The trial judge concluded that, under New Jersey law, the contract "is void and serves as no basis for termination of parental rights of the plaintiff [A.G.R.]. . . ." The court ruled, in effect, that the intended father who provided sperm, S.H., is the legal father and the gestational carrier, A.G.R., is the legal mother. The other intended father – D.R., the brother of the surrogate – is left with no parental rights.
Does Baby M. compel this result? Not necessarily. One key difference in this case is that the surrogate is not genetically related to the twins she carried. (The eggs were provided by an anonymous donor who, under standard parentage law, has no parental rights.) There may also be a difference with respect to compensation (which was present in the Baby M.. case), but the court in this case never made a finding about whether the case involved paid or voluntary surrogacy.
Yet despite these possible differences, the court in A.G.R. concluded that Baby M. applies with equal force to a gestational surrogacy arrangement. It also concluded that surrogacy arrangements are equally invalid whether they are paid or unpaid. To reach these conclusions, the court examined the Baby M. ruling and found that the same concerns that motivated the Baby M. court were also implicated in the present case.
The Baby M. court had three primary concerns that led it to invalidate surrogacy in New Jersey: (1) Surrogacy contracts are inconsistent with several provisions of New Jersey's law of adoption and parentage, including those that allow the irrevocable surrender of parental rights only after birth of a child, and do not allow termination by contract; (2) Payment for surrogacy is in conflict with the criminal laws against baby-selling; and (3) Surrogacy can have a potentially adverse impact on all parties involved, including the child.
Are these same concerns present when the surrogate is not also the genetic mother of the child (or children) at issue? Addressing this point, the judge in A.G.R. cited a quote from the New Jersey Supreme Court in Baby M.: "The surrogacy contract is based on principles that are directly contrary to the objectives of our laws. It guarantees the separation of a child from it's [sic] mother; it looks to adoption regardless of suitability; it totally ignores the child; it takes the child from the mother regardless of her wishes and her maternal fitness." The judge then queried: "Would it really make any difference if the word ‘gestational' was substituted for the word ‘surrogacy' in the above quotation? I think not."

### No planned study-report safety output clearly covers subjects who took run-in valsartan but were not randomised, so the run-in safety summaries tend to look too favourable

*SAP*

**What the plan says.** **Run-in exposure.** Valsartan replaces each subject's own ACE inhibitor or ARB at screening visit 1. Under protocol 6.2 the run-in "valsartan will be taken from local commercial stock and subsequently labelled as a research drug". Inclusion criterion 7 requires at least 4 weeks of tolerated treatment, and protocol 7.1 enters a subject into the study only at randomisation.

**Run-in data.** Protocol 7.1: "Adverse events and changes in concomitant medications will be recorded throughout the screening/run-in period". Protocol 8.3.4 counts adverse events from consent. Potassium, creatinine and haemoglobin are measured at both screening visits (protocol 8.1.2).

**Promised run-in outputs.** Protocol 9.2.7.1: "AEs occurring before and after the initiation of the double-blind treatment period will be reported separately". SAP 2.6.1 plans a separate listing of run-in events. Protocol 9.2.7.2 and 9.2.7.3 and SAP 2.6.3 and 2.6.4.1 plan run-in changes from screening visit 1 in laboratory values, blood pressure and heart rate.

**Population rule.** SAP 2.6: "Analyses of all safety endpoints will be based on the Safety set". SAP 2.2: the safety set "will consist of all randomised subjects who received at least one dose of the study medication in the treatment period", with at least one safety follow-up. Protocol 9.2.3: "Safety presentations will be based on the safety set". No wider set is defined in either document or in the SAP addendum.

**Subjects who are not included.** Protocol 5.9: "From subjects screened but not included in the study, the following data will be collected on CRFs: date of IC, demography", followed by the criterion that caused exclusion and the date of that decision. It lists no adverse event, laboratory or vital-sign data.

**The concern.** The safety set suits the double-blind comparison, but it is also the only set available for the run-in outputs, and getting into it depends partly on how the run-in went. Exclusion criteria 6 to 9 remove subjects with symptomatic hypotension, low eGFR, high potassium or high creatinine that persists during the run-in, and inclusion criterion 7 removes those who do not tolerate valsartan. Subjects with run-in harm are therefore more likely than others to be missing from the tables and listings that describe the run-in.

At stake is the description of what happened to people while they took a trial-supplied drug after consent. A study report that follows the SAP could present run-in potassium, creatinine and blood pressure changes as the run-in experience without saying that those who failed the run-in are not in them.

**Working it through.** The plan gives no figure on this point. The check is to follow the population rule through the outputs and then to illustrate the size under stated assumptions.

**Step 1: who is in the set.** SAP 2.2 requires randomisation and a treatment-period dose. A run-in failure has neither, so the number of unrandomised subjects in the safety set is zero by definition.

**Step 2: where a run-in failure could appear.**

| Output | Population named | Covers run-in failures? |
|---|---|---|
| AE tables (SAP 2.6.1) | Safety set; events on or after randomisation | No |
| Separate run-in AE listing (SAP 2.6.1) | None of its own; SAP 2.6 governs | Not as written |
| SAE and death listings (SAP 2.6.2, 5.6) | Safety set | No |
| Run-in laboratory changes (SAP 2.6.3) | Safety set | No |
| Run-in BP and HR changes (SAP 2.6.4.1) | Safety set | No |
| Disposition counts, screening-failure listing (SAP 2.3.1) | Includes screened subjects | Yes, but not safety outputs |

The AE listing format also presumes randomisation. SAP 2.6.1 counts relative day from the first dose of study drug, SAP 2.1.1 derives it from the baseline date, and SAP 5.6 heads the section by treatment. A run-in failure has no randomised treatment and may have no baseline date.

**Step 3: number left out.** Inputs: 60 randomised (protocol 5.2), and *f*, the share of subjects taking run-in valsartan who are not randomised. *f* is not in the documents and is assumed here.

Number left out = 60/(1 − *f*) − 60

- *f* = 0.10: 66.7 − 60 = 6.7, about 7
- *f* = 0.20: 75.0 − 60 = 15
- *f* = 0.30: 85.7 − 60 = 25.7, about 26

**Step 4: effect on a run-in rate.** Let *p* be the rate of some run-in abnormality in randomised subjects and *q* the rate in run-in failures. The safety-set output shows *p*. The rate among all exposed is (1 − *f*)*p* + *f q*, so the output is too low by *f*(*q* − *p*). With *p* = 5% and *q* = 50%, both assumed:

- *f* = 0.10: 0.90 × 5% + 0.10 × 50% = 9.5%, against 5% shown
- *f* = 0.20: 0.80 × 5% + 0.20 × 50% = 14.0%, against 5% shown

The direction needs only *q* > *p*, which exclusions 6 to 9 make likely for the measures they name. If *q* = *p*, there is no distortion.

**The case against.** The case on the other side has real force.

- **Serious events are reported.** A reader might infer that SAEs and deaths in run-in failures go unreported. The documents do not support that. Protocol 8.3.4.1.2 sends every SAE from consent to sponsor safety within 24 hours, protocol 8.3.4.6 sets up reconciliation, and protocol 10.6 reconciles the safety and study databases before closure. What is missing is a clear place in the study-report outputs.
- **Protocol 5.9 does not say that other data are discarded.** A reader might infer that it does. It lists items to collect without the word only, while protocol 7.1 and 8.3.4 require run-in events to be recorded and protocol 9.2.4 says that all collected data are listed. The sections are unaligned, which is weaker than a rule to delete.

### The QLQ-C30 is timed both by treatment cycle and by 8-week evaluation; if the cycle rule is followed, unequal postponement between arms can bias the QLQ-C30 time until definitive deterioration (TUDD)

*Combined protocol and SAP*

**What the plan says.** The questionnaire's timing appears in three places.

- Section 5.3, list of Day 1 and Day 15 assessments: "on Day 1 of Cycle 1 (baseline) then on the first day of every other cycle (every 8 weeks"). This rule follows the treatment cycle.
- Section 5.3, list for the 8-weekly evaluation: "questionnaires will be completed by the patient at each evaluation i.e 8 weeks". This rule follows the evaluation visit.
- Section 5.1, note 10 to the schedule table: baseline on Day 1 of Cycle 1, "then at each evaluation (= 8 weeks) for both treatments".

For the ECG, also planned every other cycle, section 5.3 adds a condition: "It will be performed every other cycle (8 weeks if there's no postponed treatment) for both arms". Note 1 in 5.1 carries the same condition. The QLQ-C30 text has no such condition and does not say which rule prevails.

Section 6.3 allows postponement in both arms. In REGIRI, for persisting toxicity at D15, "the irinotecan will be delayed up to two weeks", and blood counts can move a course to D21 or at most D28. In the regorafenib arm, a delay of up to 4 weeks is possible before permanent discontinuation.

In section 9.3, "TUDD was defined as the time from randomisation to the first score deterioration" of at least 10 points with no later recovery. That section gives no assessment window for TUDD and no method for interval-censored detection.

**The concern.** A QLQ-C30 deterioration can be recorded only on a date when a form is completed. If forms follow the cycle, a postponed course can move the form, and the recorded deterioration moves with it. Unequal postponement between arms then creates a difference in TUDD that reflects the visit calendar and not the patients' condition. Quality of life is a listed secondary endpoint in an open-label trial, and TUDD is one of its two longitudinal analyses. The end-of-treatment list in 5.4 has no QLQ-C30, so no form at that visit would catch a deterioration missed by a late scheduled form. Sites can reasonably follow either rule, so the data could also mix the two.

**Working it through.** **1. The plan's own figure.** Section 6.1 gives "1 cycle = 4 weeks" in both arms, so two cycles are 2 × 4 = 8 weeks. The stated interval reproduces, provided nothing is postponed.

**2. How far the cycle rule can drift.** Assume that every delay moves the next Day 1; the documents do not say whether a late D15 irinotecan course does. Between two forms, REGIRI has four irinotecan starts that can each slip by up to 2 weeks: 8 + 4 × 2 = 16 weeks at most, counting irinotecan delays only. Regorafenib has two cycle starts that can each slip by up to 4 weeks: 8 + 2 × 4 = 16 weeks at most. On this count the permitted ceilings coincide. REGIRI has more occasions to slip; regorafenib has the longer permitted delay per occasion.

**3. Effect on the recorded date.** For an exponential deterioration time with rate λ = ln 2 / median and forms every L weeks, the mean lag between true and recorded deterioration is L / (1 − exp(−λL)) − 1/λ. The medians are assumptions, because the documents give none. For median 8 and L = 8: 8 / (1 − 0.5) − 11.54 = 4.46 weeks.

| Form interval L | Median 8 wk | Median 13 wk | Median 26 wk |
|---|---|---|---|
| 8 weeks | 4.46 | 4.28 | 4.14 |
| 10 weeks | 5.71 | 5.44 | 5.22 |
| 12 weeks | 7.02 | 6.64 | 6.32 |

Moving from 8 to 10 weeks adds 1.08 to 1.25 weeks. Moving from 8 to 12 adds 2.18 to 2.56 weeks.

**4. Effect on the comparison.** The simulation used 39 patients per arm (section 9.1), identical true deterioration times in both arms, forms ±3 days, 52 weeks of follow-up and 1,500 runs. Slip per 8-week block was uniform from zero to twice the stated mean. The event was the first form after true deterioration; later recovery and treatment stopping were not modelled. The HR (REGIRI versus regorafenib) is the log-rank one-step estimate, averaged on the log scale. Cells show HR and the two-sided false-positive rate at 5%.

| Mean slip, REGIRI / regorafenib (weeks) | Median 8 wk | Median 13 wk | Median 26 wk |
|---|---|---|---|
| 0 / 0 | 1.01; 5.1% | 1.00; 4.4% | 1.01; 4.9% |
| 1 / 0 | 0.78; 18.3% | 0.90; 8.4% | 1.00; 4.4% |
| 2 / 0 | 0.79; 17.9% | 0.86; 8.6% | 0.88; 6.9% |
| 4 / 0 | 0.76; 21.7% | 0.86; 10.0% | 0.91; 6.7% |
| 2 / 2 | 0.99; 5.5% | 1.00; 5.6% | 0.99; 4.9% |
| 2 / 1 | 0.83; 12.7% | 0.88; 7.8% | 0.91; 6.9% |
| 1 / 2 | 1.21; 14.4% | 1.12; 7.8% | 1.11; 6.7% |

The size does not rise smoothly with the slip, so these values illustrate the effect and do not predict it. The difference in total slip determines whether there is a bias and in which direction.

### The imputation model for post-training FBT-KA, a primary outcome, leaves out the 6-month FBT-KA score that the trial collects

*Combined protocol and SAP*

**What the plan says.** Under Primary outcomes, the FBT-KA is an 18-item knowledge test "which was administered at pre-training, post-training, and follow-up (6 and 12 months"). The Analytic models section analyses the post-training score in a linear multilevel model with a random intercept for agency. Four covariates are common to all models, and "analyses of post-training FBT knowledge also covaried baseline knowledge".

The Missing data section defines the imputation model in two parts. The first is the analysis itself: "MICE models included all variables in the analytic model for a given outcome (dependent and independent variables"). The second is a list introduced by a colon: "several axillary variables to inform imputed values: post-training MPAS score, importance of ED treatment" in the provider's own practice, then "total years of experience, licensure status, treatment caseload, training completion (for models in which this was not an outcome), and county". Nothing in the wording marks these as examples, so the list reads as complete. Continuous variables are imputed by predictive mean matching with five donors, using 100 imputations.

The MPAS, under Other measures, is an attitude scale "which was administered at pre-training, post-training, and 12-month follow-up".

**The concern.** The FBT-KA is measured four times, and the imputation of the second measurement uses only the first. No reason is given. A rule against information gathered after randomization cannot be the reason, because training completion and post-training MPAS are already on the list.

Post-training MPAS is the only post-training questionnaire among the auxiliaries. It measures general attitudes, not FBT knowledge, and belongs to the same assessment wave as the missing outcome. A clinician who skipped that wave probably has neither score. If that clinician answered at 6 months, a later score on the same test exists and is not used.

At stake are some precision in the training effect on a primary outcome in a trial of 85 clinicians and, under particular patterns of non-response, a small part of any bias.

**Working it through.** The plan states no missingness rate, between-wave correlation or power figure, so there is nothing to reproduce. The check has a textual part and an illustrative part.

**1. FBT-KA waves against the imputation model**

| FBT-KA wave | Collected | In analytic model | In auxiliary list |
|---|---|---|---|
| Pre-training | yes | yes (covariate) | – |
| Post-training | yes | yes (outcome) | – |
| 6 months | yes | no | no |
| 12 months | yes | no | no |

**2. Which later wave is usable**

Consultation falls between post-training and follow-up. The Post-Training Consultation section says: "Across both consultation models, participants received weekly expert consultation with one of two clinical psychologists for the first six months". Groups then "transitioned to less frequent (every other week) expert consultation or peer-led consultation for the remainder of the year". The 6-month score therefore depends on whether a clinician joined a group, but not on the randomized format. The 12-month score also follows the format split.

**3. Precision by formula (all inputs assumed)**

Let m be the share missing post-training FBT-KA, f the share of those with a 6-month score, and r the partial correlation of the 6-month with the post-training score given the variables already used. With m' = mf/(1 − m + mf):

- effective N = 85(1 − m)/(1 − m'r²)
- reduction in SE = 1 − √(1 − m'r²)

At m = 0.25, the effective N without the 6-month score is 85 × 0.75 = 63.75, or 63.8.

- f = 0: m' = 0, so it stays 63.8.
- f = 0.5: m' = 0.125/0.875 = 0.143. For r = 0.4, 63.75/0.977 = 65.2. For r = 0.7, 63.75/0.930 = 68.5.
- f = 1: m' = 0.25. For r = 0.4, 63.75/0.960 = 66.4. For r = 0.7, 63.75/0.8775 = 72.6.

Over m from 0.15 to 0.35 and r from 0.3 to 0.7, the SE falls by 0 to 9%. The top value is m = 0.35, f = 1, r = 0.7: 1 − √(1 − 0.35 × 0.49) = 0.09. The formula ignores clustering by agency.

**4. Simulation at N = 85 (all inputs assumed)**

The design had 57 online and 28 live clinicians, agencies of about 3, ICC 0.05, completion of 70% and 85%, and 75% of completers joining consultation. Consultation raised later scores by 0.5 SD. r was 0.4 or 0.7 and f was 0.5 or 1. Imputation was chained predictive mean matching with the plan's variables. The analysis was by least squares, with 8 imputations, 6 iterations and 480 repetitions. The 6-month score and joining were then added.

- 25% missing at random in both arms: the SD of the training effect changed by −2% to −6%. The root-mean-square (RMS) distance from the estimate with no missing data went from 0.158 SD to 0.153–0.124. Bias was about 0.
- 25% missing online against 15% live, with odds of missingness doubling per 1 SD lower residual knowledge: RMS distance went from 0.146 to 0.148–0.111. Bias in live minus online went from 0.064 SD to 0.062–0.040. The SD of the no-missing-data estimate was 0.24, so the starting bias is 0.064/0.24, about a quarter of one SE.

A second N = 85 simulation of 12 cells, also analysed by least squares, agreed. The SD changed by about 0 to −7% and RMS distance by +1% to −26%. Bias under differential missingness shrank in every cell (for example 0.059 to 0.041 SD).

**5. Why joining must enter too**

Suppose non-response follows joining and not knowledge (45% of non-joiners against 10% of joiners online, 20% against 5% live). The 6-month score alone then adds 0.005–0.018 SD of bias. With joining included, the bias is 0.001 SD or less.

The trial judge explained that, in his view, the Baby M. ruling was not based on the genetic connection between the surrogate and the child. Even without such a tie, he concluded, a surrogacy arrangement still conflicts with the state's adoption and parentage laws by providing for pre-birth, irrevocable consent to adoption. Likewise, he concluded, the arrangement still conflicts with the public policy of New Jersey.
In differentiating New Jersey's approach from California's – the highest court of that state upheld a gestational surrogacy arrangement in 1993 in Johnson v. Calvert – the trial judge claimed that while the California court "took the position that it is disrespectful toward women to not allow them to enter into agreements of this nature . . . New Jersey law takes a clearly different position that agreements of this nature have a ‘potential for devastation' to women."
Time to Revisit Baby M.? How the Practice of Surrogacy Has Evolved Since the Decision Was Handed Down